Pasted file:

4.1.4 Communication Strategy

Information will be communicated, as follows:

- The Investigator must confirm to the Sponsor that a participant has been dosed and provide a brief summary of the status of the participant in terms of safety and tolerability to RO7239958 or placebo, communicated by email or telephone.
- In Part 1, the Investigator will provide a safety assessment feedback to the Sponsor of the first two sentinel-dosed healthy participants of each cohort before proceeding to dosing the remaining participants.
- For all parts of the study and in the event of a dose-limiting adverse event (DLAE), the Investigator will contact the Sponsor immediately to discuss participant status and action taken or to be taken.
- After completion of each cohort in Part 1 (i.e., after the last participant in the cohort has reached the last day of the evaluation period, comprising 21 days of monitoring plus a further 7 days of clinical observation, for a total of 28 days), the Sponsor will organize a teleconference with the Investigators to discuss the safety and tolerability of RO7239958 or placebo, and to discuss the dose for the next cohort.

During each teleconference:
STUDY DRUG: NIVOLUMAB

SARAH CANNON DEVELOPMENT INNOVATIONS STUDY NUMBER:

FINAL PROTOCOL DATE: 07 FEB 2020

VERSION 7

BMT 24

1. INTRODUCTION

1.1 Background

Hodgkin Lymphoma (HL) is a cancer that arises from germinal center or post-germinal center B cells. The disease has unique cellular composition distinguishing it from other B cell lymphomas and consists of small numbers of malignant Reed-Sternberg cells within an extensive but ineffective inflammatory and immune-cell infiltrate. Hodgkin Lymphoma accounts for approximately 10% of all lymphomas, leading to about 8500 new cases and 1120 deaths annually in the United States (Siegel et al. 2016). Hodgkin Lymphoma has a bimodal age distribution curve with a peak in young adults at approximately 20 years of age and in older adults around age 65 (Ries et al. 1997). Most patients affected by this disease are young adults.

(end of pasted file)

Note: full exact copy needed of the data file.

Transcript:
4.1.4 Communication Strategy

Information will be communicated, as follows:

- The Investigator must confirm to the Sponsor that a participant has been dosed and provide a brief summary of the status of the participant in terms of safety and tolerability to RO7239958 or placebo, communicated by email or telephone.
- In Part 1, the Investigator will provide a safety assessment feedback to the Sponsor of the first two sentinel-dosed healthy participants of each cohort before proceeding to dosing the remaining participants.
- For all parts of the study and in the event of a dose-limiting adverse event (DLAE), the Investigator will contact the Sponsor immediately to discuss participant status and action taken or to be taken.
- After completion of each cohort in Part 1 (i.e., after the last participant in the cohort has reached the last day of the evaluation period, comprising 21 days of monitoring plus a further 7 days of clinical observation, for a total of 28 days), the Sponsor will organize a teleconference with the Investigators to discuss the safety and tolerability of RO7239958 or placebo, and to discuss the dose for the next cohort.

During each teleconference:
STUDY DRUG: NIVOLUMAB

SARAH CANNON DEVELOPMENT INNOVATIONS STUDY NUMBER:

FINAL PROTOCOL DATE: 07 FEB 2020

VERSION 7

BMT 24

1. INTRODUCTION

1.1 Background

Hodgkin Lymphoma (HL) is a cancer that arises from germinal center or post-germinal center B cells. The disease has unique cellular composition distinguishing it from other B cell lymphomas and consists of small numbers of malignant Reed-Sternberg cells within an extensive but ineffective inflammatory and immune-cell infiltrate. Hodgkin Lymphoma accounts for approximately 10% of all lymphomas, leading to about 8500 new cases and 1120 deaths annually in the United States (Siegel et al. 2016). Hodgkin Lymphoma has a bimodal age distribution curve with a peak in young adults at approximately 20 years of age and in older adults around age 65 (Ries et al. 1997). Most patients affected by this disease are young adults.